It is critical that PCNs are not set up to fail by taking on too many tasks too quickly
Primary care networks (PCNs) are a key part of the NHS Long Term Plan. Based on the plan, all practices are required to be in a network of around 30-50,000 registered patients by June 2019, and clinical commissioning groups (CCGs) are required to commit recurrent funding to develop and maintain them. 
There are also numerous expectations of general practice working at scale. Networks will employ multi-disciplinary and integrated community-based teams, alleviating some GP and nurse shortage pressures, and provide proactive care for the patients with the most complex needs. These changes, along with better use of digital consultations and social prescribing, are expected to improve care and outcomes.
We have reviewed the research on GP collaborations, and there are three areas which we believe policymakers should consider before more detailed guidance is developed on PCNs. [2-5]
What can networks achieve, and when?
Surveys of existing GP collaborations have revealed that they have a wide array of aims – many stating multiple goals including improving access, sustainability, and shifting services into the community. [6,7]
Evaluations of the various archetypes of GP collaboration have found that the length of time to form spans years and exceeds expectations, and that many collaborations find it difficult to define and achieve their aims. [2,5,8]
This suggests that, rather than overwhelming PCNs with becoming employers, budget holders, and new service providers, there may be value in networks initially focusing on one or two clearly defined projects (and having discretion over governance structures and local performance levers). As new projects are added, layer by layer over many years, most PCNs should appear more like the networks described in the plan.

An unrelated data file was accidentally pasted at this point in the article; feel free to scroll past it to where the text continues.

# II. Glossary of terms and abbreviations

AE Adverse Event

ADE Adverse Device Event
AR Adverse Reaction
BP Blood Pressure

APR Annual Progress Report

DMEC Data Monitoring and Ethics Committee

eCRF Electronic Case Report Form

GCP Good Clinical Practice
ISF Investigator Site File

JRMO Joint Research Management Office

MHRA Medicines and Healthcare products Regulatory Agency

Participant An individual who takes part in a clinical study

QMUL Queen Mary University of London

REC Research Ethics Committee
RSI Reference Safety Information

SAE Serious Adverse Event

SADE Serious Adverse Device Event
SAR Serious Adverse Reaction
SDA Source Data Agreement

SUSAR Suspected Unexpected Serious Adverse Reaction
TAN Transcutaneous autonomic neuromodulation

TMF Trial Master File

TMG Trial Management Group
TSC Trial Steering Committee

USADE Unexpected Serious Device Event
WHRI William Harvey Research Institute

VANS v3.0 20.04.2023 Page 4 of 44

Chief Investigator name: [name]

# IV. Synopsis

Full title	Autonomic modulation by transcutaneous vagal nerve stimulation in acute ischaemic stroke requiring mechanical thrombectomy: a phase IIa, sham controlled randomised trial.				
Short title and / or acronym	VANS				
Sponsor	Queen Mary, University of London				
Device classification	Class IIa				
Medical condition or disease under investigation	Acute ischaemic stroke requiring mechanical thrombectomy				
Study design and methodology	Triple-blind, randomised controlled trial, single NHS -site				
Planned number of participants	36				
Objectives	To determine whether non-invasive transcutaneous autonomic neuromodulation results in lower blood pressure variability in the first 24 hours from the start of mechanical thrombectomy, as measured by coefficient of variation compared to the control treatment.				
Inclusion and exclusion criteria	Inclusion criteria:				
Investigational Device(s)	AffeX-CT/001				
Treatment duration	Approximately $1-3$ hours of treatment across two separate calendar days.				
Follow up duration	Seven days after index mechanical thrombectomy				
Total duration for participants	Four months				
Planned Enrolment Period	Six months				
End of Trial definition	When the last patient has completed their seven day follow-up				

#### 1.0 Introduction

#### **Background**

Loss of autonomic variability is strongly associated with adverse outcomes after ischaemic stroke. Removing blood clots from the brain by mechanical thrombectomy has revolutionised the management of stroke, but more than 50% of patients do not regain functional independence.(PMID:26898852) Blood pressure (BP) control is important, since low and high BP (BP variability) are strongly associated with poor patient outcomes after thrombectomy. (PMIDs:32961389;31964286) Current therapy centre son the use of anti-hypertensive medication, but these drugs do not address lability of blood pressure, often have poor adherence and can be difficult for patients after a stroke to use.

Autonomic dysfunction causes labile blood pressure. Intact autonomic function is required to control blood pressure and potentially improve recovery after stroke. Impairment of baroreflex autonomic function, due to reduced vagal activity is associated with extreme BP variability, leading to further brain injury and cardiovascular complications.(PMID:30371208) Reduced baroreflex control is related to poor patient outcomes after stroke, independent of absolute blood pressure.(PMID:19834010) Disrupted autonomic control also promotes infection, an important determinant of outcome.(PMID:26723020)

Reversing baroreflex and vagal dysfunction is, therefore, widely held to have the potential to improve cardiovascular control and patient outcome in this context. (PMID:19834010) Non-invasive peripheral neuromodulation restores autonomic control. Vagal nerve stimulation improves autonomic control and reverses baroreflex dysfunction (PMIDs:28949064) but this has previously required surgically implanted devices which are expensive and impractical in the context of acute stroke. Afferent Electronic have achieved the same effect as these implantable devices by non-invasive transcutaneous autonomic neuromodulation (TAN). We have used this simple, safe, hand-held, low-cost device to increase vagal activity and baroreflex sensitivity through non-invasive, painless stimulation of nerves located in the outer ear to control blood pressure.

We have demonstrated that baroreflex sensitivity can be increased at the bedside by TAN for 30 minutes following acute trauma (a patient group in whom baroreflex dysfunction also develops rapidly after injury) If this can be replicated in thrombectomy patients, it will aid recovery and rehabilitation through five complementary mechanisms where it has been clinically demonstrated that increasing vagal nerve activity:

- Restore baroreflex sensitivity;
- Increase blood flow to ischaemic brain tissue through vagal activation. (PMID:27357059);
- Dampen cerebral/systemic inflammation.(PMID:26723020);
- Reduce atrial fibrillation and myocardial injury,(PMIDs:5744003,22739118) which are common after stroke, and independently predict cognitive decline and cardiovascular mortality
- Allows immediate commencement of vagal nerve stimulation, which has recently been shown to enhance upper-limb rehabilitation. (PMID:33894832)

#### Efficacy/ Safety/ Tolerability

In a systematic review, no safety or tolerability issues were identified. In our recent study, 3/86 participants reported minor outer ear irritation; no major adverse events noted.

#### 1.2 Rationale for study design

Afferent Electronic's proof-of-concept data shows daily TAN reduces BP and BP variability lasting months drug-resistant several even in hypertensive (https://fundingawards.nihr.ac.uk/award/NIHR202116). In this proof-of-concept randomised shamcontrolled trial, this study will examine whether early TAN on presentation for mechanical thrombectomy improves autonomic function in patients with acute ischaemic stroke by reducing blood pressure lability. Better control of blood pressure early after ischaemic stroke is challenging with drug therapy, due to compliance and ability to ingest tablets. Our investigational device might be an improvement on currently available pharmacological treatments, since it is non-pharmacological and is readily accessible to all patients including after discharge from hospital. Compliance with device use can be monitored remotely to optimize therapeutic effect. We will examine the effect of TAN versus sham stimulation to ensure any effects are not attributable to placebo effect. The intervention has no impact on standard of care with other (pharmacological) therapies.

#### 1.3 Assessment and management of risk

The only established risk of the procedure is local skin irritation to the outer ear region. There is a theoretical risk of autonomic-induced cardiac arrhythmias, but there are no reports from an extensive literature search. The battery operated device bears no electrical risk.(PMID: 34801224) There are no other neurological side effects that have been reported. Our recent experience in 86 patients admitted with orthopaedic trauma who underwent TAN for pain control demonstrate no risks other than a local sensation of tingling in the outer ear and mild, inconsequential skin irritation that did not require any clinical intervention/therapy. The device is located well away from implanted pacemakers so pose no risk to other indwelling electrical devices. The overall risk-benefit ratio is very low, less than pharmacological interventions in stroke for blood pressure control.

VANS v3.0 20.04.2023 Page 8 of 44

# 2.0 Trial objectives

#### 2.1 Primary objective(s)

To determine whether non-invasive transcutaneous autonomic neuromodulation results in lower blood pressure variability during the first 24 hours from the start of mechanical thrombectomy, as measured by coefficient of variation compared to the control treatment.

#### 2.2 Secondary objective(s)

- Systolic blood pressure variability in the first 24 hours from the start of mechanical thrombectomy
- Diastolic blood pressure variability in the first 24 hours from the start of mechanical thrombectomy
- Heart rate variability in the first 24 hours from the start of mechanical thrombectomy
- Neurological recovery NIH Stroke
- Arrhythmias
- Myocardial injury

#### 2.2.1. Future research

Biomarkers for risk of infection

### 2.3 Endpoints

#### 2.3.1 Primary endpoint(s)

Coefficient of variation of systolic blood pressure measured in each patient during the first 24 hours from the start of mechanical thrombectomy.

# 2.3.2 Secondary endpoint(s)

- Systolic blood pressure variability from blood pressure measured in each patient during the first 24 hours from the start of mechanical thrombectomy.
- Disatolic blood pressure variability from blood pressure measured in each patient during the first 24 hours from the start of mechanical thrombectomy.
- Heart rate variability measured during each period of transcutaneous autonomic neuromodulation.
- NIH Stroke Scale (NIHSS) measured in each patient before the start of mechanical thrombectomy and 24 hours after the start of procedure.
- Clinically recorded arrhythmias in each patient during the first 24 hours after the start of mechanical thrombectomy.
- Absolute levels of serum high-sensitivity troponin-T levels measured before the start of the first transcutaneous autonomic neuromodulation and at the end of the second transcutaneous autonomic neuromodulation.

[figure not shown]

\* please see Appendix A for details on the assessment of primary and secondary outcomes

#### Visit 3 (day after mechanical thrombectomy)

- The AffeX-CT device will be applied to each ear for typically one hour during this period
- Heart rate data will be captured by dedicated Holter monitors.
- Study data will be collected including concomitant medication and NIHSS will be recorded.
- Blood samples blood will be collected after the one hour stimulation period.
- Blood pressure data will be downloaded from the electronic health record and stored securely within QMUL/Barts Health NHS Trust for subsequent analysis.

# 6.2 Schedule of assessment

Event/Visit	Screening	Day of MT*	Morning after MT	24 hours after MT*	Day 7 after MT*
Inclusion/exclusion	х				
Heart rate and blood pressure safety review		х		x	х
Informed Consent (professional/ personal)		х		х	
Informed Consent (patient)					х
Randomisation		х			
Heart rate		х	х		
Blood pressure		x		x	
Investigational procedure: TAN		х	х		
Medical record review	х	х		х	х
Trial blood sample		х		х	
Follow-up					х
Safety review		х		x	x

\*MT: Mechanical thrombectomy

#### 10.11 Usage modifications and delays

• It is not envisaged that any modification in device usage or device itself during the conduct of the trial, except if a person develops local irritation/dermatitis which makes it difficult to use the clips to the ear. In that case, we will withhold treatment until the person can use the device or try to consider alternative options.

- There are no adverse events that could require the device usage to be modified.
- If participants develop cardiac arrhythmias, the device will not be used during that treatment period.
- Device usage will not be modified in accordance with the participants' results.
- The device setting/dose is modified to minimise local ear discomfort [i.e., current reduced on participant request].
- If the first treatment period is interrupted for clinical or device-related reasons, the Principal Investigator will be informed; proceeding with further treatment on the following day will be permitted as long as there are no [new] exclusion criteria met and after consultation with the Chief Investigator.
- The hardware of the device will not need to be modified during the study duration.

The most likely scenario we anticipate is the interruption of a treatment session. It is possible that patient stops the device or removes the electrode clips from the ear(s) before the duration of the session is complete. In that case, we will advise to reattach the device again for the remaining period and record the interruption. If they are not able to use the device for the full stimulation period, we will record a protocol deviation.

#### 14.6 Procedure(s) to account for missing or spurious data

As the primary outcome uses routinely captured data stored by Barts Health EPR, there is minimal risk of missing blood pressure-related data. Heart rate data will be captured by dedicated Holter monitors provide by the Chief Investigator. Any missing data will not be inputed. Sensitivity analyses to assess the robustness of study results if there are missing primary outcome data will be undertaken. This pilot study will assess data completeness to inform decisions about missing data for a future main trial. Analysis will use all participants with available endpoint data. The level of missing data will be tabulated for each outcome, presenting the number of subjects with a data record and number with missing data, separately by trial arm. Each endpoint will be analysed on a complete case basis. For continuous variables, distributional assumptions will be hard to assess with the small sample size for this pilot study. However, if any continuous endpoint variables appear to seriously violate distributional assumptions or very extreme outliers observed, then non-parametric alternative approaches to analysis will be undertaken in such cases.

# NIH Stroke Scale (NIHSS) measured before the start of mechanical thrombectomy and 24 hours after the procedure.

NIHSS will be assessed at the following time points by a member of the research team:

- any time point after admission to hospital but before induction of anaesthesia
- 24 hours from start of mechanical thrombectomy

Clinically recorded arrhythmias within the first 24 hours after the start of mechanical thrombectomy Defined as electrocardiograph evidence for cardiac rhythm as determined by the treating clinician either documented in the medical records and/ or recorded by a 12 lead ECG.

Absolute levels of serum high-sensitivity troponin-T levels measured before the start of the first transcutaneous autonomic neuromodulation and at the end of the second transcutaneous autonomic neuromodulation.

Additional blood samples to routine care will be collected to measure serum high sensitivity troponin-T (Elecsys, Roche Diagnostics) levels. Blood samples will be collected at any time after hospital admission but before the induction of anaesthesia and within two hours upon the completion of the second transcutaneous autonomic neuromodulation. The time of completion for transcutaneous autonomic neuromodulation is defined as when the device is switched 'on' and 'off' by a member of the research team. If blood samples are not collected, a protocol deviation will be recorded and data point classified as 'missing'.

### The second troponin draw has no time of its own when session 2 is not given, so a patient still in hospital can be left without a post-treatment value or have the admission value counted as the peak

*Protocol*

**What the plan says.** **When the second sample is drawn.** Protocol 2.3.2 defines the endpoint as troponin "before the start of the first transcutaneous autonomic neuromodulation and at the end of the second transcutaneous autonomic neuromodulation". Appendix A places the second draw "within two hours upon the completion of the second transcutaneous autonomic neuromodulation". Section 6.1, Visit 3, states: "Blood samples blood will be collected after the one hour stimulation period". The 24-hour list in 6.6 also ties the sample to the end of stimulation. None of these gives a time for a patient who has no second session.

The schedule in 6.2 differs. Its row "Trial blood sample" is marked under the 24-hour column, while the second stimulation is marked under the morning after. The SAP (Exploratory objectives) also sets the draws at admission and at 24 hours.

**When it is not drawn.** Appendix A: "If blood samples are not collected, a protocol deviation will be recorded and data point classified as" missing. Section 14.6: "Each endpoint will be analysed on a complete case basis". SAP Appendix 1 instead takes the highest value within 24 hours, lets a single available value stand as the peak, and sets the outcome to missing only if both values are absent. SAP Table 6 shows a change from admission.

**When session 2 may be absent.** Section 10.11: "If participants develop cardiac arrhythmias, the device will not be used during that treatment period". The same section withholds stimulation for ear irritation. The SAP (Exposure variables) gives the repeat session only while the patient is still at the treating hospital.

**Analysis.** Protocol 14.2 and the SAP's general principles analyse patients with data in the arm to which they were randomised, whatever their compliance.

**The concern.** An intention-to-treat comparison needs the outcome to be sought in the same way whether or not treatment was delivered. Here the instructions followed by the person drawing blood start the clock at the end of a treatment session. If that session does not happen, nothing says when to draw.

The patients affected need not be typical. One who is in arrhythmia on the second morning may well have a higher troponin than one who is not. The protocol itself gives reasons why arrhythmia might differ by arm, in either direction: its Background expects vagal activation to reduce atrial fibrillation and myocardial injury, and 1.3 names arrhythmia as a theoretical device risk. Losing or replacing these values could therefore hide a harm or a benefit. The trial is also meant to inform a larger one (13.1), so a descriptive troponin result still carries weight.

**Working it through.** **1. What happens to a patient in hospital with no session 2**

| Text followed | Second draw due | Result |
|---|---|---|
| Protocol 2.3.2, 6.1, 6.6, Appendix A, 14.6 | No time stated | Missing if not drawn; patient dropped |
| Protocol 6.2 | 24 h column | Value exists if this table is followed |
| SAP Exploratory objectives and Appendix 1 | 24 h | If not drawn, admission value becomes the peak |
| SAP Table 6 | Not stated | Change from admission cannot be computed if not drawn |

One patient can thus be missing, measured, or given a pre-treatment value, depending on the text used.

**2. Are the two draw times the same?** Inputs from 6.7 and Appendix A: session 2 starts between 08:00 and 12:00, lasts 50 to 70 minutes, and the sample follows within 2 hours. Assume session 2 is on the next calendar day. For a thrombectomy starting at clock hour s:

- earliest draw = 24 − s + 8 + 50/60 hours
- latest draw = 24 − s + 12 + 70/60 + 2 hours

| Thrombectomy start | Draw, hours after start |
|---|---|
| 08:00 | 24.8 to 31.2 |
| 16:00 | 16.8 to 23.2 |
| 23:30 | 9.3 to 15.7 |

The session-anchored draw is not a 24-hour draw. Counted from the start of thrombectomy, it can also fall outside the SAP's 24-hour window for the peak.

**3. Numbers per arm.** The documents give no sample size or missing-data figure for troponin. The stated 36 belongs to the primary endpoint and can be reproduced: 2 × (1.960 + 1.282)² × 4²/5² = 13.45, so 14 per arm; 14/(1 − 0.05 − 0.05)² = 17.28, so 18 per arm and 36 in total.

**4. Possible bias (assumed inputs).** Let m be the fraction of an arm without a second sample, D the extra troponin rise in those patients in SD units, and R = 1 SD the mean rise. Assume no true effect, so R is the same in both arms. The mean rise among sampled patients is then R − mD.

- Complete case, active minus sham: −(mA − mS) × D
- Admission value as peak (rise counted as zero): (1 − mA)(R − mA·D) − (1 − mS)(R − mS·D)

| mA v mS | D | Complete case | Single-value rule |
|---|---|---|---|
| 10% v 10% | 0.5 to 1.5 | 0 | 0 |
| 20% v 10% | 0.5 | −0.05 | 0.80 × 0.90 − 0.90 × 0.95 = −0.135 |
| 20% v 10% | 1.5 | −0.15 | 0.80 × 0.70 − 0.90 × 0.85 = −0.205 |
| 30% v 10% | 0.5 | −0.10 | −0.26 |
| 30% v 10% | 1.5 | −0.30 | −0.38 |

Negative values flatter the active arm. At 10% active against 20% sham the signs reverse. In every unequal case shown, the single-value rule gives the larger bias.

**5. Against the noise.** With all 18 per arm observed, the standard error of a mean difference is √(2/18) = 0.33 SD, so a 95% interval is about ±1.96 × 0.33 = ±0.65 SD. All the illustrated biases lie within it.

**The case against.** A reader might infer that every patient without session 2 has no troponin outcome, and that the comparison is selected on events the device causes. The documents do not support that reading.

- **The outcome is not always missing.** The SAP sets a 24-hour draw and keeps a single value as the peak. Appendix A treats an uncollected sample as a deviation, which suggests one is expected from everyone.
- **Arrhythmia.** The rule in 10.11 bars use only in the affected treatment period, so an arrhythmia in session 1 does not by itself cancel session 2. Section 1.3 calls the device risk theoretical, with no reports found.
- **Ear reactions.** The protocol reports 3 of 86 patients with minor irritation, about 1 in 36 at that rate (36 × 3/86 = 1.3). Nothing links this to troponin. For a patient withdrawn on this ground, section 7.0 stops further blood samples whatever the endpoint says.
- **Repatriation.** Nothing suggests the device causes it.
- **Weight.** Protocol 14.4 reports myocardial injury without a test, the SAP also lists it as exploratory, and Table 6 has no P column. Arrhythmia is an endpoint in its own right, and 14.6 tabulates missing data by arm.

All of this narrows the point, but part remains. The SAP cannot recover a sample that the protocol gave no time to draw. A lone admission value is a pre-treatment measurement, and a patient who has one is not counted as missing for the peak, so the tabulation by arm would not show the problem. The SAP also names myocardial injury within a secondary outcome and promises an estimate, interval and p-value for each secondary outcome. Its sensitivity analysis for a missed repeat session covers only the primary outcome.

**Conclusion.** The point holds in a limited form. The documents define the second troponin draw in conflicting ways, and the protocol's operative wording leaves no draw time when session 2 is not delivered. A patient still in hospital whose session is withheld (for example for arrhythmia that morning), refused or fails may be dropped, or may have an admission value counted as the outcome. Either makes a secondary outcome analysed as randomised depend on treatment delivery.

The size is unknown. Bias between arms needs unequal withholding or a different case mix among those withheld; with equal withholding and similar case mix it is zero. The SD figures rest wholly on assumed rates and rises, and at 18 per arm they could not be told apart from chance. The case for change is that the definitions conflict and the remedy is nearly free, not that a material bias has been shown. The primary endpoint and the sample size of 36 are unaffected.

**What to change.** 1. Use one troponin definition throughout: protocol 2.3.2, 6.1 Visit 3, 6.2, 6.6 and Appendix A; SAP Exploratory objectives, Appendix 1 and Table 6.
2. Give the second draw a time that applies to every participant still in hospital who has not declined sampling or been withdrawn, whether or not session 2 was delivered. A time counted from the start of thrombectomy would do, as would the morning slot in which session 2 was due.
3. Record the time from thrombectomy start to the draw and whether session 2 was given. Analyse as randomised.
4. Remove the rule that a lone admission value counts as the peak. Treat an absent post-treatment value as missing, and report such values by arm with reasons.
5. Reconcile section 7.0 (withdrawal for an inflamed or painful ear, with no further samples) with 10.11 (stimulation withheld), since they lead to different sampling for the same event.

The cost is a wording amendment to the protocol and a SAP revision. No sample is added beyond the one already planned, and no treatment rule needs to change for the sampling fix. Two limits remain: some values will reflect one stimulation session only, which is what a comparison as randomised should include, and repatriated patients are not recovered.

Should they be geographically mandated?
While the formation of GP networks elsewhere in the UK has been mandated by local health boards, England has allowed voluntary formation, resulting in a mixed market of collaborations of various geographies and sizes. [6,7]
There are both pros and cons in mandating membership of PCNs. Mandating membership can provide clear accountability chains and ensure coverage across the country. But it can also lead to GP disengagement and could disturb the ambition and goodwill of existing collaborations that are based on like-mindedness and trusting relationships.
Evidence from the development of integrated care systems shows that key factors for successful collaborations include developing trusting relationships, a shared vision, common values, and good leadership. 
If PCN membership is geographically mandated, it would be wise to allow networks to democratically define their own aims and activities, and for practices to opt-in to shared network activities.
What’s the right size?
The evaluation literature suggests that there is no clear consistent relationship between the size of healthcare collaboration and performance or quality. [4,5]
The Long Term Plan suggests that 30,000-50,000 registered patients is the right size, borrowing from the primary care home model.